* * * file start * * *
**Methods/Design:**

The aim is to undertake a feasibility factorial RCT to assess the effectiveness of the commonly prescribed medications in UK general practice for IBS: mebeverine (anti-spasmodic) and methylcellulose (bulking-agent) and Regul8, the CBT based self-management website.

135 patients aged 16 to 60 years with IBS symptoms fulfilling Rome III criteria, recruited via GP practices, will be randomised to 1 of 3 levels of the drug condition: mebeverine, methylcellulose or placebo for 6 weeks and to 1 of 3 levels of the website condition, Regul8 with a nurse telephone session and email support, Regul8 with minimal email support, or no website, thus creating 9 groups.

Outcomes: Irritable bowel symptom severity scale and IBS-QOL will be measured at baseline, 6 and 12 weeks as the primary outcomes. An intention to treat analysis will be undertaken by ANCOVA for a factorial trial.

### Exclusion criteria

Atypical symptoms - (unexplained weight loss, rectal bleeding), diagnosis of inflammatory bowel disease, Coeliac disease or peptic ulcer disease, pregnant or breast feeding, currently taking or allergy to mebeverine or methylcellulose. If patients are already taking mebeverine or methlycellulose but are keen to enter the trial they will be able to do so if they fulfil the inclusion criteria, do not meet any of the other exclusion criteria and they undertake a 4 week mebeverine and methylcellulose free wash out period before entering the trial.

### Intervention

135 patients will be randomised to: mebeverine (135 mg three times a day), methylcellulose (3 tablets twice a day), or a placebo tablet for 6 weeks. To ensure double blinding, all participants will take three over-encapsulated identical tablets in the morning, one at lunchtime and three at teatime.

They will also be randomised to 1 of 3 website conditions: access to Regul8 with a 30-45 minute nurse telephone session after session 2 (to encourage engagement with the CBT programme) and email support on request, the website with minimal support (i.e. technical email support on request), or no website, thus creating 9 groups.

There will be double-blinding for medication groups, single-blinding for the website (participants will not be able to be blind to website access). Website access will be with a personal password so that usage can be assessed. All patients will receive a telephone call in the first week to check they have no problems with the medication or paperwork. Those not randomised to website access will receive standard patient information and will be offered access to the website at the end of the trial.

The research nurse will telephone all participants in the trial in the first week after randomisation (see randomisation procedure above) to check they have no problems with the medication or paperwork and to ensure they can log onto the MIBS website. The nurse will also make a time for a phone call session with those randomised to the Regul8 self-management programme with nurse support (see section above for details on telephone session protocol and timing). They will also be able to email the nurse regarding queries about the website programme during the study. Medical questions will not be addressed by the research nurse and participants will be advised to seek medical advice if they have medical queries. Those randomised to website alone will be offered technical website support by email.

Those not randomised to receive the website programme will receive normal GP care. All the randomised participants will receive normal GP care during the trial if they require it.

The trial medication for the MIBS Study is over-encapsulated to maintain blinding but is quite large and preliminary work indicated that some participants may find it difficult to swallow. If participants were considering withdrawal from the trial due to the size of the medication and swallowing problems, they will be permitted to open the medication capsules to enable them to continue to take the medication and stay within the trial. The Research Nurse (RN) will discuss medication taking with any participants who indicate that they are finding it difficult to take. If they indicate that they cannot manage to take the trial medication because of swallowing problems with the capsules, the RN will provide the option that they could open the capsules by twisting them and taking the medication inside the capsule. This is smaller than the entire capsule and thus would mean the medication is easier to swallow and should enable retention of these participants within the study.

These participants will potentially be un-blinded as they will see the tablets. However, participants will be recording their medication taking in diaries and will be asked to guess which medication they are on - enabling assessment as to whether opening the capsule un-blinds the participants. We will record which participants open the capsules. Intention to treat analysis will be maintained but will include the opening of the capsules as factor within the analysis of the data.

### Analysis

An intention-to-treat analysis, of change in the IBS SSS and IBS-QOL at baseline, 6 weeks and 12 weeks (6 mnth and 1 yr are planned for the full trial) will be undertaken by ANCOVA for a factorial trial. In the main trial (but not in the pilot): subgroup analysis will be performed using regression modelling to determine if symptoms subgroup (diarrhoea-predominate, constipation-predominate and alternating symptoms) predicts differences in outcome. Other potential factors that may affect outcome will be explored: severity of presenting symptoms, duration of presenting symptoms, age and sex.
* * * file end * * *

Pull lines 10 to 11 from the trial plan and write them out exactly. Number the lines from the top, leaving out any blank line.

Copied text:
There will be double-blinding for medication groups, single-blinding for the website (participants will not be able to be blind to website access). Website access will be with a personal password so that usage can be assessed. All patients will receive a telephone call in the first week to check they have no problems with the medication or paperwork. Those not randomised to website access will receive standard patient information and will be offered access to the website at the end of the trial.

The research nurse will telephone all participants in the trial in the first week after randomisation (see randomisation procedure above) to check they have no problems with the medication or paperwork and to ensure they can log onto the MIBS website. The nurse will also make a time for a phone call session with those randomised to the Regul8 self-management programme with nurse support (see section above for details on telephone session protocol and timing). They will also be able to email the nurse regarding queries about the website programme during the study. Medical questions will not be addressed by the research nurse and participants will be advised to seek medical advice if they have medical queries. Those randomised to website alone will be offered technical website support by email.